Wednesday, December 29, 2010

#BookReview: Deep Dish - Mary Kay Andrews

It's Paula Deen, y'all! Okay, it's not Paula Deen, but Deep Dish did remind me of Paula and her southern euphemisms several times.  It's the story of Gina Foxton, former runner-up for Miss Teen Vidalia Onion turned cook extraordinaire, and Tate Moody, rugged outdoorsman.  You already know from the onset that they'll end up together, but getting them from point A to point B is what makes the trip worthwhile.

Gina has worked her way up from small town country girl to host of a cooking show on a local cable access channel in Atlanta, Georgia.  When her current boyfriend/producer's escapades get her show canceled, Gina is worried that she'll never make it to the big time.  Luckily there's a new reality show featuring chefs being cast.

Tate Moody makes women swoon and men applaud.  He's a hunter, fisher and a cook.  Vittles, his show about cooking what you find on the hunt, gets high ratings in his market.  With his faithful dog Moonpie by his side, Tate is ready to take on Gina Foxton and anything else that stands in his way of winning the cook off.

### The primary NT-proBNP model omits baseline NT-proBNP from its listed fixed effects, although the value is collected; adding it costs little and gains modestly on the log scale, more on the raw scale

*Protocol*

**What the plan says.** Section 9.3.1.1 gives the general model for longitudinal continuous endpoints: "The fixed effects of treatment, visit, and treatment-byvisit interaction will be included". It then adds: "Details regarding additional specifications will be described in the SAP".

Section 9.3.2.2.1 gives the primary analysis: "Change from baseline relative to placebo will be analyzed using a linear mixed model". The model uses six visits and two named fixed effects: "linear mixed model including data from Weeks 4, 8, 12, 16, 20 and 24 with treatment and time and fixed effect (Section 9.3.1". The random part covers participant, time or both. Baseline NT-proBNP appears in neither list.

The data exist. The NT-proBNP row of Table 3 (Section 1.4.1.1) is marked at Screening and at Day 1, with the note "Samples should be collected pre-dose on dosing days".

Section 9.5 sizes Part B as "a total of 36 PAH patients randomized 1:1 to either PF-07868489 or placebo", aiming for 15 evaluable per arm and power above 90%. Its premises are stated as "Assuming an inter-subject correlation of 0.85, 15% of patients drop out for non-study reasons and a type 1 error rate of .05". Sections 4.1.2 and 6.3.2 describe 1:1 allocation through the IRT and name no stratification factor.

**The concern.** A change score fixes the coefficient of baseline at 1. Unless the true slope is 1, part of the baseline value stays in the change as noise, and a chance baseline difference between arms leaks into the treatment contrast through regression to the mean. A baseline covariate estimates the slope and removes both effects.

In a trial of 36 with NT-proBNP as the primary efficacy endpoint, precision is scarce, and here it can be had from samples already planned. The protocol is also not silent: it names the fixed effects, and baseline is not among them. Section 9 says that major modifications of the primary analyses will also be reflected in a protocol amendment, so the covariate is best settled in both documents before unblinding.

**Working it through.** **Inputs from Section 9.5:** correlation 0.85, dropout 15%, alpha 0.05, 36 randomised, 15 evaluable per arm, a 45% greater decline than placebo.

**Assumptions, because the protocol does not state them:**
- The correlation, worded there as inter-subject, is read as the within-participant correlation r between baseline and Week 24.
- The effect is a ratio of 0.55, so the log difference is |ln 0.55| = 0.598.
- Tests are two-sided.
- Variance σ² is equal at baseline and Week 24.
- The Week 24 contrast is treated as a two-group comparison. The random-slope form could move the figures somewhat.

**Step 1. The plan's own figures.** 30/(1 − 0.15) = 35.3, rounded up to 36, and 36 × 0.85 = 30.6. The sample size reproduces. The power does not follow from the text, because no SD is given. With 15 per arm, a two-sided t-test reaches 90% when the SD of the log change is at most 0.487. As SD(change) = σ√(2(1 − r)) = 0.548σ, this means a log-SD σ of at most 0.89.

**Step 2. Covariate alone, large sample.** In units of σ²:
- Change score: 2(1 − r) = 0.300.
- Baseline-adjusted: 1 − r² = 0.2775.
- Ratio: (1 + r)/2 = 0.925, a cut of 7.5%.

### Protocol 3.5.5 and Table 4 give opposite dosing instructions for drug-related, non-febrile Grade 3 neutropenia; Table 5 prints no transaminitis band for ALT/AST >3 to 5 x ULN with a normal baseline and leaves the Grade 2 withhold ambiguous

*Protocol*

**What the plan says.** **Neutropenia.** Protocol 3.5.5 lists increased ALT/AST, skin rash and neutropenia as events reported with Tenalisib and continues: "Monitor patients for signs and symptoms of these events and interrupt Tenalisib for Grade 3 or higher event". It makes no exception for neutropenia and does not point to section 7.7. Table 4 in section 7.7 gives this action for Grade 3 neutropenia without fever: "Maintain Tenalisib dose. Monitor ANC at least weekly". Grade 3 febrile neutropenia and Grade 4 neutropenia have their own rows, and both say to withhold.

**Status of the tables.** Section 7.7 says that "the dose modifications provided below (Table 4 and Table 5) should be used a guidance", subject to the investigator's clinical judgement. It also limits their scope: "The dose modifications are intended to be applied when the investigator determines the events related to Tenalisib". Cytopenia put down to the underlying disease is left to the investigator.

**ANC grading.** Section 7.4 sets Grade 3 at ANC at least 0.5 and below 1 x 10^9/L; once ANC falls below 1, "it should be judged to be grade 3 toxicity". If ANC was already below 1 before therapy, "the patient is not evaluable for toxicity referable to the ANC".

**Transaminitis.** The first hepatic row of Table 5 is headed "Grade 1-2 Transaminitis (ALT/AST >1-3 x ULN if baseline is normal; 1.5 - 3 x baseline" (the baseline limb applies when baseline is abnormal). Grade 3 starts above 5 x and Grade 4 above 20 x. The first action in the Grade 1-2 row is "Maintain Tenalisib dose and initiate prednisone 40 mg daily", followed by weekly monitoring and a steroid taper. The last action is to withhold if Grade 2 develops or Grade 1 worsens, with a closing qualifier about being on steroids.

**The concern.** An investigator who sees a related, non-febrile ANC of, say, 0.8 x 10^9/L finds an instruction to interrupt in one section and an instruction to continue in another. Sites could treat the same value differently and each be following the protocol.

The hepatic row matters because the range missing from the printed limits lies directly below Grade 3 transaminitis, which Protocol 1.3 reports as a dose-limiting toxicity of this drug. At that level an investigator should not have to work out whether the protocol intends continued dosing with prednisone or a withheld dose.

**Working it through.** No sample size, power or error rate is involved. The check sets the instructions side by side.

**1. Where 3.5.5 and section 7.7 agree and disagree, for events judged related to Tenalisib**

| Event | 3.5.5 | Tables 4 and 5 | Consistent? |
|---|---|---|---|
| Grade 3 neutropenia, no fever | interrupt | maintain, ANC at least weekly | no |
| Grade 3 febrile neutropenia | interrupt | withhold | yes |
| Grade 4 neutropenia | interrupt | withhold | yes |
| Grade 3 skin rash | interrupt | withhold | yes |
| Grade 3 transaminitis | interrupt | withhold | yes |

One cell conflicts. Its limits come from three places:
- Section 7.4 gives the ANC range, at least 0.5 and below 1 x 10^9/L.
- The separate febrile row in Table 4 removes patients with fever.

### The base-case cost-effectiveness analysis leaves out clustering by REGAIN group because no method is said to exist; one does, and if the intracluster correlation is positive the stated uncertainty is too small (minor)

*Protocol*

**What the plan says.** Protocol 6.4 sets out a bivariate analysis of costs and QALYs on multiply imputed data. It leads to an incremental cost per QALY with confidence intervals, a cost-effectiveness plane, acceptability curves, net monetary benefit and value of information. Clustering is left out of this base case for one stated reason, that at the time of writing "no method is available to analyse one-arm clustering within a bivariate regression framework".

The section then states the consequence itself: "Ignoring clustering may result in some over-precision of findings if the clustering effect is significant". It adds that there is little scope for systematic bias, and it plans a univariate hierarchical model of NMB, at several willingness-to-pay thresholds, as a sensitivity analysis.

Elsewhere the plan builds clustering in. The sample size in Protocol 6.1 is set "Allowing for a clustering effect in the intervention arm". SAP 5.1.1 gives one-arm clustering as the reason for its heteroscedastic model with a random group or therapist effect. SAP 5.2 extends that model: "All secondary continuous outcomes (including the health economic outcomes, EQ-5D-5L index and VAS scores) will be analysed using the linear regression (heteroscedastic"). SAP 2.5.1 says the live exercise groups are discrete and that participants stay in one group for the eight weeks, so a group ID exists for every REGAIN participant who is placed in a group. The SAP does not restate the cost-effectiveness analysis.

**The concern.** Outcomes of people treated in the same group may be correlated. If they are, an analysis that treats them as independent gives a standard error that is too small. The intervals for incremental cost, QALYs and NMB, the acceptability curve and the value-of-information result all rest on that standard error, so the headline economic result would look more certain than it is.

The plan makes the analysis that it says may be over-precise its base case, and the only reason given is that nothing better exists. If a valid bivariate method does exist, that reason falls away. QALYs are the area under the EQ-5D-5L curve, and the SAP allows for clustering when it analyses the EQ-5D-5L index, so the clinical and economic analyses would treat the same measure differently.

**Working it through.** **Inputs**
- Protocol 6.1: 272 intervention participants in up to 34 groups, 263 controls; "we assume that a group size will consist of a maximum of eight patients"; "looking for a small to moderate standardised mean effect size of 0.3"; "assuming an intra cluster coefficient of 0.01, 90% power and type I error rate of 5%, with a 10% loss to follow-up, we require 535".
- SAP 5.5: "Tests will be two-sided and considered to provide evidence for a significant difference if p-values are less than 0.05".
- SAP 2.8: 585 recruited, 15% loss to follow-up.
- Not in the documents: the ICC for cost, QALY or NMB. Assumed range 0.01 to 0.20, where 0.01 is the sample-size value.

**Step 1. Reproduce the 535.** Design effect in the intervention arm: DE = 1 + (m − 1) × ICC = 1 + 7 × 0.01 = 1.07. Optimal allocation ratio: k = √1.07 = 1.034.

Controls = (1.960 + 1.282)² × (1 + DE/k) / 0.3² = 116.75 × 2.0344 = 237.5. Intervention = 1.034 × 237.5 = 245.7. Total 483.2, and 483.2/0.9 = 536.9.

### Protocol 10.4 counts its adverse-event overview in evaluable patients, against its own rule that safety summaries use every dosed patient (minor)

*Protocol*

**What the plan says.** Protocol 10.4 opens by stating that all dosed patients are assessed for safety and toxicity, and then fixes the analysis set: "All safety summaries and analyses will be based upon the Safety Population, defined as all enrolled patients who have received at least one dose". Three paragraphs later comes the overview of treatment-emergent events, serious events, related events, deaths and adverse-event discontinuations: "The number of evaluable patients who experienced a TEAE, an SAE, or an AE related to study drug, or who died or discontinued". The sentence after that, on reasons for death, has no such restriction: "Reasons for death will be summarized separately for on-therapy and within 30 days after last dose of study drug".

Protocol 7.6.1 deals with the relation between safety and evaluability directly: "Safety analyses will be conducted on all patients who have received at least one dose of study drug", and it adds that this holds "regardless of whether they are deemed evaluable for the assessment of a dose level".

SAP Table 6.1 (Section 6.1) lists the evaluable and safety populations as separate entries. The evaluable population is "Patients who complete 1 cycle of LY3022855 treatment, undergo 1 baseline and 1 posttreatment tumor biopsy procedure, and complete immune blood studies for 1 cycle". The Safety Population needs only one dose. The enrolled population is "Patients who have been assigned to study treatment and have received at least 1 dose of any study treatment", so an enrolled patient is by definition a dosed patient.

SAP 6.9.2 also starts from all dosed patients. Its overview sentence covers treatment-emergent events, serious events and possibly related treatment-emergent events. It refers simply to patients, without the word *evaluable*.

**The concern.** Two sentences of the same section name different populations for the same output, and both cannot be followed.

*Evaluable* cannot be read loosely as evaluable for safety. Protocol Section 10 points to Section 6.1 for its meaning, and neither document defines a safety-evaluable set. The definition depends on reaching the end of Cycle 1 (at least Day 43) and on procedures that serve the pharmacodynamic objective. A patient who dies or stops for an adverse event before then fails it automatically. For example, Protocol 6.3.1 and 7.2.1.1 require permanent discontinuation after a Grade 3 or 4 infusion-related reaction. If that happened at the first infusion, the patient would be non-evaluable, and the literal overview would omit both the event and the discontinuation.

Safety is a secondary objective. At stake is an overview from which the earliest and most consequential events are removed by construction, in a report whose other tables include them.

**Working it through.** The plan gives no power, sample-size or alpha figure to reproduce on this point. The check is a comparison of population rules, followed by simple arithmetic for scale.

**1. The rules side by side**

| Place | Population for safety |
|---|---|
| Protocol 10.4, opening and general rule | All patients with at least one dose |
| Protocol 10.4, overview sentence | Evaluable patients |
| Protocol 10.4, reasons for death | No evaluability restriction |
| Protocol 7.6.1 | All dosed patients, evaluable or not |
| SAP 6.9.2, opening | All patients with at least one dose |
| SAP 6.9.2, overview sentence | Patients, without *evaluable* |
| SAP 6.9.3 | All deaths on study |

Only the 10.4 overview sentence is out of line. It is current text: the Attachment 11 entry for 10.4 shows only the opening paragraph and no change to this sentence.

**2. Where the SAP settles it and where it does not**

When I read Mary Kay Andrews' The Fixer Upper earlier this year, I wasn't sure if her writing would hold up enough for me to enjoy another book by her.  Honestly, I picked up another one of her audiobooks, Blue Christmas, and quickly ejected it from my player.  I didn't vibe with the characters or the story line, so I wasn't sure about giving Deep Dish a try.  I'm glad I did.

What did you like about this book?
What makes a Mary Kay Andrews book a unique experience is her use of regional dialect.  I thoroughly enjoy hearing the slang and phrases sprinkled throughout the character's conversations.

What didn't you like about this book?
Gina had an opportunity to get rid of her producer/boyfriend early on, though readers/listeners aren't made aware of this until very late in the book.  I have to question why she kept him around as long as she did.

What could the author do to make this book better?
I got stuck at one point when she kept referring to a member of Tate's staff as "the Mexican."  Really? In this day and age we're labeling people like that?  Every other character, including "the Mexican" had a name, but instead of referring to him as Tate's prep chef or by his name, Andrews chose to refer to him as "the Mexican" throughout the chapter in which he was featured. I would hope that the author learns to use more appropriate descriptions for her characters.

Listening time: 6 hours, 12 minutes
Published February 2008

Theme: I Still Like Bologna by Alan Jackson

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